For me, the prize I focus on is being in deep, abiding community with our cities. Of course, we as Christians are called to be out and about, working faithfully within our communities—not to “save” them, but to be able to participate in the great thing God is doing through them. As Christians, community is baked into our DNA. In our church, we practice communion every week. We share with each other those things on our hearts. And we join together in leaving the world just a little bit better than we found it.
    One of the things that I recently did was an excellent in-depth training about domestic violence through the YWCA. Some of you will remember the recent conversation we had with Amy Sanford-Schmidt about the upcoming Morrow Manor transitional home. (If you don’t, the sermon is posted on our website.) We talked about how Domestic Violence persists in our communities and affects many of us. As Christians, living and working within our communities, this is the type of thing that we get involved with. We help take care of those most hurting.
    All throughout the Bible we hear this topsy-turvy message that the first will be last, and the last will be first. That the poor will be lifted up, and the rich cast down. That the ones that you need to take especial care of are the orphans, the widows, the immigrants. As Christians, that is what directs our work: helping to care for the least of these. Sometimes that means helping to bandage them after they have fallen. And sometimes that means going upstream to prevent them from falling in the first place.
    Remember: we as a church need to do something differently, because the (capital-C) Church is dying. We are in the position where our old models just flat-out aren’t working anymore. We need to invent new ways of being church. However, we do need some moorings to hold us as we invent new ways of being. And this is one strong mooring of the Christian faith: God cares deeply about the most wounded.
    As we keep pondering what we will be in the future, let us keep doing the good work within our communities.

Pastor Colin

December 2016

            This month has been full of a wide variety of activities for me. Some were continuations of things we had been planning for a while. For example, we successfully transitioned our Sandwich Sunday feeding program to Coffee Oasis in Poulsbo. It has been well received and is helping meet a need for homeless youth in our area. Another thing that has started in earnest is my working with students at North Kitsap High School. We have finally finished planning it, and I have been working with small groups of students on their reading skills.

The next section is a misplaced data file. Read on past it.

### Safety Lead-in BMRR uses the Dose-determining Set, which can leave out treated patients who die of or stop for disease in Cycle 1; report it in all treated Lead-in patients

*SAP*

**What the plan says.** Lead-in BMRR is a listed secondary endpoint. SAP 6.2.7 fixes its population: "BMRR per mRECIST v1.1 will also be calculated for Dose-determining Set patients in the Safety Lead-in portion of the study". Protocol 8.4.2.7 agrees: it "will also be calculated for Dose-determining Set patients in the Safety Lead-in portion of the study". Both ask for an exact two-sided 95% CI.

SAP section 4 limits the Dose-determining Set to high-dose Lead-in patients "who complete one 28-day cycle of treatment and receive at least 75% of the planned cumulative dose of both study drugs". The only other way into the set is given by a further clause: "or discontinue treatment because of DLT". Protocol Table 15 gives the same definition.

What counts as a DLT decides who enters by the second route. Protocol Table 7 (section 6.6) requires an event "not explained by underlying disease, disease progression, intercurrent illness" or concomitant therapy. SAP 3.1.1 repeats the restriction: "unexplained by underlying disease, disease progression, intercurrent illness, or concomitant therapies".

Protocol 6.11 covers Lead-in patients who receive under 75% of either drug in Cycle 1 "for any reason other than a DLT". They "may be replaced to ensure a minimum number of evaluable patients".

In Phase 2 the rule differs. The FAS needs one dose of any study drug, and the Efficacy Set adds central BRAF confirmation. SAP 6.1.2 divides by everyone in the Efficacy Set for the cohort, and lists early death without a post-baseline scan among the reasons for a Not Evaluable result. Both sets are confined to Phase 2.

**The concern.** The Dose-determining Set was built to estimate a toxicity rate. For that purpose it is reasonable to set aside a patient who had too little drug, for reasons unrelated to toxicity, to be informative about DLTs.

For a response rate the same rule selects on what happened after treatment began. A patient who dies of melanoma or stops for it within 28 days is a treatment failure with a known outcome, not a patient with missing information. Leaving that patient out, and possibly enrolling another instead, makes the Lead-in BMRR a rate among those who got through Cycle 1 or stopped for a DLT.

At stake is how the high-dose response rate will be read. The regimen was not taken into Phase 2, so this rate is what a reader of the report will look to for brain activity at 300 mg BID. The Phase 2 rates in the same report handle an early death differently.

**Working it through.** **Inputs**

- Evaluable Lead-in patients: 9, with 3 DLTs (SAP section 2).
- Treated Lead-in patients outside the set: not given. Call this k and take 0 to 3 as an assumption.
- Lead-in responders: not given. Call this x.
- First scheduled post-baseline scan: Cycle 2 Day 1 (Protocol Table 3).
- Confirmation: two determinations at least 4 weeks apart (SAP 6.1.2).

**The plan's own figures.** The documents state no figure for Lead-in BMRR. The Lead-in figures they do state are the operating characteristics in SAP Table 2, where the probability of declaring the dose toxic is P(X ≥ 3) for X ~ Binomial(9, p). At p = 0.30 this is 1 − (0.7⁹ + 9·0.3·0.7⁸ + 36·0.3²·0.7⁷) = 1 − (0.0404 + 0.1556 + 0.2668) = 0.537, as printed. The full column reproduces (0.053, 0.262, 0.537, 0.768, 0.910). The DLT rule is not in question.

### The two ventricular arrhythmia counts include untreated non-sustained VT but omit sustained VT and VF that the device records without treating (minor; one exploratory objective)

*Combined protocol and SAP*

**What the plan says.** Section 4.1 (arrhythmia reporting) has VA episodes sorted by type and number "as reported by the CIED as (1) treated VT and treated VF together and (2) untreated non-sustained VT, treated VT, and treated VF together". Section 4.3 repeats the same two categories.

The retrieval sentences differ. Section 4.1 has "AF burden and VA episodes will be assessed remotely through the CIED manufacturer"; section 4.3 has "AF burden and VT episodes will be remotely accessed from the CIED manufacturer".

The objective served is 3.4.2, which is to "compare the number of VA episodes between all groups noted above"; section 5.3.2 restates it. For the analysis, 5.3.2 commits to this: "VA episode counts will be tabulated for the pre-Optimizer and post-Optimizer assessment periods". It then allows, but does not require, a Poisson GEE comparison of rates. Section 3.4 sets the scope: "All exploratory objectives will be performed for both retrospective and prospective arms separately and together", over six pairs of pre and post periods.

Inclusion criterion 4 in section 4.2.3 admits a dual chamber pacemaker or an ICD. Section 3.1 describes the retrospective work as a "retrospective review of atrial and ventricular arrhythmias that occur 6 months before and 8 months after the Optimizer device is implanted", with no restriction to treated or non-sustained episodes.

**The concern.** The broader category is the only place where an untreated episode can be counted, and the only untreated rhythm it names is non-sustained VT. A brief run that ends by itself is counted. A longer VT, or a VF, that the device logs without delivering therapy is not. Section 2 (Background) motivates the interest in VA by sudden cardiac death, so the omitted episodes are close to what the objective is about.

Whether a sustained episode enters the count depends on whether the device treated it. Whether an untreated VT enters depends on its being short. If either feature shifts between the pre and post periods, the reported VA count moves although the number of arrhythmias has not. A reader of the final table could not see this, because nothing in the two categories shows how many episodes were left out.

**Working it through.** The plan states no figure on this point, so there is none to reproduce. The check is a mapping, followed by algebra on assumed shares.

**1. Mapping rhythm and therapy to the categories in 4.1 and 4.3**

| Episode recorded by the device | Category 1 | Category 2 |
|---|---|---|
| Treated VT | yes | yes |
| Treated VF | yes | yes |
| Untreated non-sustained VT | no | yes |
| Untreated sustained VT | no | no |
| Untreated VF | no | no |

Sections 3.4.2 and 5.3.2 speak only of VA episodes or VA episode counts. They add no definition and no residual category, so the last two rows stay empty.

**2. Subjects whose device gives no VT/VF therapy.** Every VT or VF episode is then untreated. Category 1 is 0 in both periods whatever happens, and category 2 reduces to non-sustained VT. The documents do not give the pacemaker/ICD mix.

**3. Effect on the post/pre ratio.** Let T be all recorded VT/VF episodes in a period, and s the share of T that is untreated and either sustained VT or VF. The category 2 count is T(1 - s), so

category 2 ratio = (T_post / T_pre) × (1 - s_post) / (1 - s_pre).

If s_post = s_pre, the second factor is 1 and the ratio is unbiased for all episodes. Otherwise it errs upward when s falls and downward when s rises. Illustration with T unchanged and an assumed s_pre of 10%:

It has also been a month of a wide variety of meetings. This month, I met with three mayors (present and past), the district superintendent of schools, as well as dozens of other meetings that sound less impressive but were just as informative.

            This is one of the things about the Church as it will be in the future: if it is to survive, we must change from facing inward to facing outward. While taking care of our own is by no means a bad thing, we cannot allow our church to become insular. Us Christians are called to deeply engage with the entire world. We are not so much the light on the hill, bringing everyone toward us with our attractive glow. Rather, we as Christians go out into the world to find where God is at work, so that we can join in building God’s kingdom. After all, Jesus didn’t cloister himself up with his disciples, making a perfect little community. Rather, he worked in the rough and tumble of the real world. The future of the Church is not about belief; it’s about participation.